There's been an uptick of nooses being placed around the country lately, and this time it is in Philadelphia.
The noose was discovered on a tree near Penn Medicine Rittenhouse on Friday morning, according to CBS Philly. The symbol of racial hate has since been removed.
"It could be someone playing a prank, but what we’re concerned about is that, obviously, anytime you see a noose or that type of artifact, it evokes images of lynchings and, so, it could be something related to hate speech, so that’s why we’re not treating it as something benign," Capt. Sekou Kinebrew of the Philadelphia Police remarked.
Just this past month another noose related incident occurred at the nearby United States Mint in Philadelphia when a white employee fashioned rope into a hangman's noose and placed it onto the chair of an African-American co-worker. Surveillance video captured the incident.
Washington D.C. has also seen multiple noose incidents as of late. Three discoveries of nooses were made on the National Mall. Back in May a noose was found on the grounds of the Hirshhorn Museum and Sculpture Garden. Just a few days later another noose was discovered at an exhibition on the subject of segregation at the National Museum of African American History and Culture. A third noose was placed on a lamp post outside the National Gallery of Art. On June 15, a noose placed on a tree was found in Montgomery County in nearby Maryland.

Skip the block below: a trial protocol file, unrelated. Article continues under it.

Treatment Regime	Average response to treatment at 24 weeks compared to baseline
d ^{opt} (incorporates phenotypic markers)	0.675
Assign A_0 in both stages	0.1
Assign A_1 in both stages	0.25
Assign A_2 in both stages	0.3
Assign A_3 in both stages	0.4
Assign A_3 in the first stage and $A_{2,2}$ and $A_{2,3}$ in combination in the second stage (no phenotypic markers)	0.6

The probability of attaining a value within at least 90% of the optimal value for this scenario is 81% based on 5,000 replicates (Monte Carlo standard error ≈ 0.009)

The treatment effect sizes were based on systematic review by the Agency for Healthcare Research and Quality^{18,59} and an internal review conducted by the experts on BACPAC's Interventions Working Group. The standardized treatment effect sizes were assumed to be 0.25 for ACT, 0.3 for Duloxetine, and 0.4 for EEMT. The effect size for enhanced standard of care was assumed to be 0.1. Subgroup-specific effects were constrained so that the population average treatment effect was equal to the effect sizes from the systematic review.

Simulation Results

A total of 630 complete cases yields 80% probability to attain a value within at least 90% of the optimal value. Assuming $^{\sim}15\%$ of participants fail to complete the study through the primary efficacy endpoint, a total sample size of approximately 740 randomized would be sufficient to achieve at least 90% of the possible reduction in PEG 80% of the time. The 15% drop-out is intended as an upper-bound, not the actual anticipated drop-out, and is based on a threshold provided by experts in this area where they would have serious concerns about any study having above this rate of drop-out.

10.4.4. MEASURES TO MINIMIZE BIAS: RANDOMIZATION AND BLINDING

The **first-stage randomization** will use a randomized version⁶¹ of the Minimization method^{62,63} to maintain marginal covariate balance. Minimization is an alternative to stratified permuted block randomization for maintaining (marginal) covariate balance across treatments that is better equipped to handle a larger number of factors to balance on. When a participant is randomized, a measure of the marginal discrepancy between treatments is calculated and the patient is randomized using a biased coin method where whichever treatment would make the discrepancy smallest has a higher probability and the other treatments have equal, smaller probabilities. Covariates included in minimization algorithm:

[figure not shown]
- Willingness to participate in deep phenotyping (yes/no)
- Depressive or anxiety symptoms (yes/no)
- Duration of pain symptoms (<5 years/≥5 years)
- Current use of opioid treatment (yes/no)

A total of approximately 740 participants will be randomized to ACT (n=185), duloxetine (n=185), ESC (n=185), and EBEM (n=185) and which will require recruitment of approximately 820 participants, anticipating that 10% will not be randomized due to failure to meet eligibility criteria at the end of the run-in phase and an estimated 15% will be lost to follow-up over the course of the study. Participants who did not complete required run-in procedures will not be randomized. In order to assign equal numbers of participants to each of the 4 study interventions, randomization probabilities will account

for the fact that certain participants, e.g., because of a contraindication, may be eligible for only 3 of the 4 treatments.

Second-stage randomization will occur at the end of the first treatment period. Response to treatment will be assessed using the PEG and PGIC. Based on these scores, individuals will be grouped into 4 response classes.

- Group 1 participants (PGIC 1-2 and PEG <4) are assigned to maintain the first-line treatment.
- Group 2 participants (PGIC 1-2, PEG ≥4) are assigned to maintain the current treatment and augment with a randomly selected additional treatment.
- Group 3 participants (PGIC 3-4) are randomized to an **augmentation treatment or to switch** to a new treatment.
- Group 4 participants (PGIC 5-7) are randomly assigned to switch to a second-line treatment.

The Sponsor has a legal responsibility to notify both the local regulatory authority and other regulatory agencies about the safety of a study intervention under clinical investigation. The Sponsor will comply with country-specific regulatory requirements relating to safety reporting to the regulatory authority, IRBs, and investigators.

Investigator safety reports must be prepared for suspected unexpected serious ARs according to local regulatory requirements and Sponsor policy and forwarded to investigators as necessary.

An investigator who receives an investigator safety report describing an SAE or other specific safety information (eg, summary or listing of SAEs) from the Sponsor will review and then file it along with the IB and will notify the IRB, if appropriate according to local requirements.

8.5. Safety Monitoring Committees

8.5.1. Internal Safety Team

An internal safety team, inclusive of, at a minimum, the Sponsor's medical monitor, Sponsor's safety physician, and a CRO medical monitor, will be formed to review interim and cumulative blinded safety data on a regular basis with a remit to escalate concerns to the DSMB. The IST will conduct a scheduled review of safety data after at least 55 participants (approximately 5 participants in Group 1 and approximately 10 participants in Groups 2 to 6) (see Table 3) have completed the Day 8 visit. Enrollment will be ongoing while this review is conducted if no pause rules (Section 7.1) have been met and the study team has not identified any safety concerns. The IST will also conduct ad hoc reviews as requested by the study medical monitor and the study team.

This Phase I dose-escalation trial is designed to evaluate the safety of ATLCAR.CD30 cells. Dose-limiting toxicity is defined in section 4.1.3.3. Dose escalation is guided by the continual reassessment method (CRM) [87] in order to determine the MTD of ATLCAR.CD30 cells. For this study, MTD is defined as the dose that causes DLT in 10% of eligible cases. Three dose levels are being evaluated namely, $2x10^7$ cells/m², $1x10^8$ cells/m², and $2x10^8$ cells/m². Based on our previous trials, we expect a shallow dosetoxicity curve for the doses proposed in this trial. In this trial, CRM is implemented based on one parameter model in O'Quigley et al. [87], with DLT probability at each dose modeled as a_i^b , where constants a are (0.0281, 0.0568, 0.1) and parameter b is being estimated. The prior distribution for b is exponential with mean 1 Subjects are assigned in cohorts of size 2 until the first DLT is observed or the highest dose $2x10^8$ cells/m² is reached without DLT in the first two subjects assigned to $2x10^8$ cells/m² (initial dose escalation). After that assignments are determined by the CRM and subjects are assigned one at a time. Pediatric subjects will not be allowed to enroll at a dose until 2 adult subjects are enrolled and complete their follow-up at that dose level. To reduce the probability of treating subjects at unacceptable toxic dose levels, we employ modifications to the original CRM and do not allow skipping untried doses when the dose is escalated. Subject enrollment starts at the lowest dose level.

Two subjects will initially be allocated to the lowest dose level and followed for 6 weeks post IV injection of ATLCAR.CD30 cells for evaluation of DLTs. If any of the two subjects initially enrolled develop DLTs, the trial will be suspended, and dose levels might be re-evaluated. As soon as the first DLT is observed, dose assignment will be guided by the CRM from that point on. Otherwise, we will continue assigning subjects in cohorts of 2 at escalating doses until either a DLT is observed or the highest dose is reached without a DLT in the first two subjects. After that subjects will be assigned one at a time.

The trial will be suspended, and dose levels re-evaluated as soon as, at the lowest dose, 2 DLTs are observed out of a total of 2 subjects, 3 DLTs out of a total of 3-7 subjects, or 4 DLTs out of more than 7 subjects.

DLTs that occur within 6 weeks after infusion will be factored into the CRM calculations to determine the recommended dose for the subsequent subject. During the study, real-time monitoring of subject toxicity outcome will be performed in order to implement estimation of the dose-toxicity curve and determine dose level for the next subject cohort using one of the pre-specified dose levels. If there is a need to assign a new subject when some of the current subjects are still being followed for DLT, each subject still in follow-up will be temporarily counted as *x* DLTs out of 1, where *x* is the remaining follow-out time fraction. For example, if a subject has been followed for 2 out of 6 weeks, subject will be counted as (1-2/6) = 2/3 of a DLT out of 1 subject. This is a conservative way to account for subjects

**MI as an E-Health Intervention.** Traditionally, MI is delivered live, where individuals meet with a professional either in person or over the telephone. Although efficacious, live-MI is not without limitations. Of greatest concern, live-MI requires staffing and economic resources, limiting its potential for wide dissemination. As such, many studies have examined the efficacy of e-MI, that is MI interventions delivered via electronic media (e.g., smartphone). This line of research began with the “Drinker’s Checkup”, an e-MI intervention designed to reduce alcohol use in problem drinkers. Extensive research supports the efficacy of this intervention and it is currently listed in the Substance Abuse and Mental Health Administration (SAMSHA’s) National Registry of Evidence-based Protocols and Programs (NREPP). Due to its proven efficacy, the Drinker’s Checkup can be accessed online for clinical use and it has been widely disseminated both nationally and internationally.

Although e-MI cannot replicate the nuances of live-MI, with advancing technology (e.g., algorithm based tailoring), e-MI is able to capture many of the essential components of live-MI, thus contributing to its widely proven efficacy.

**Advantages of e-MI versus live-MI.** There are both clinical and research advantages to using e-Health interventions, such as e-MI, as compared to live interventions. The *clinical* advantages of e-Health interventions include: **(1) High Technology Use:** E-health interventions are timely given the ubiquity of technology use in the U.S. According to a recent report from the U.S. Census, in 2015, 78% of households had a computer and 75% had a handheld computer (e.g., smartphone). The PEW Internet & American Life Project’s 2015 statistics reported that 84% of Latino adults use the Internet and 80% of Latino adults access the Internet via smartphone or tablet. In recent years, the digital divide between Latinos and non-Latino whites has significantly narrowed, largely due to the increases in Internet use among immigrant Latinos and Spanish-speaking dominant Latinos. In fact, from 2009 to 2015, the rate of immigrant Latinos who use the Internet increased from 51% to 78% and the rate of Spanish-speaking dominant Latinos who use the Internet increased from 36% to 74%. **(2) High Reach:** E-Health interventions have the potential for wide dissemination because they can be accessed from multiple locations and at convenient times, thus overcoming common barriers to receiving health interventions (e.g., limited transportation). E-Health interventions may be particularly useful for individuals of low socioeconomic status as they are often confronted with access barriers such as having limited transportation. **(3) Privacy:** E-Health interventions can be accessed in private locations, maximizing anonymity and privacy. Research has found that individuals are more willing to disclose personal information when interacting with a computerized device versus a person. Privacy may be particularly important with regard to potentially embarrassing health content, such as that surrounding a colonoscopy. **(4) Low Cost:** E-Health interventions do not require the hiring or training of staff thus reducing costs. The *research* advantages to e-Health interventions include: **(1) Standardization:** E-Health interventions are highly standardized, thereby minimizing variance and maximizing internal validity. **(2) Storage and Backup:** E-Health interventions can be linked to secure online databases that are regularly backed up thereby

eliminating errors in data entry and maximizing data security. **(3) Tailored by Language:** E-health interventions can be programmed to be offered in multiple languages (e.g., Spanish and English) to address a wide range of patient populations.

Lonnie Bunch, the Museum director for the National Museum of African American History and Culture, posted a statement to Twitter addressing the events:
"The noose has long represented a deplorable act of cowardice and depravity—a symbol of extreme violence for African Americans. Today’s incident is a painful reminder of the challenges that African Americans continue to face.
Our museum is a place of learning and solace, a place to remember, to reflect and to engage in important discussions that help change America.
This was a horrible act, but it is a stark reminder of why our work is so important."
The Mayor of Philadelphia Jim Kenney and the executive director of the Philadelphia Commission on Human Relations Rue Landau released a joint statement condemning the act. They wrote: "These symbols of hate and racially-motivated violence have no place in Philadelphia - our residents and visitors should not have to witness such abhorrent incidents in public or private settings."
Councilman Kenyatta Johnson, who represents the area where the noose was discovered, called it “an act of racial terrorism.”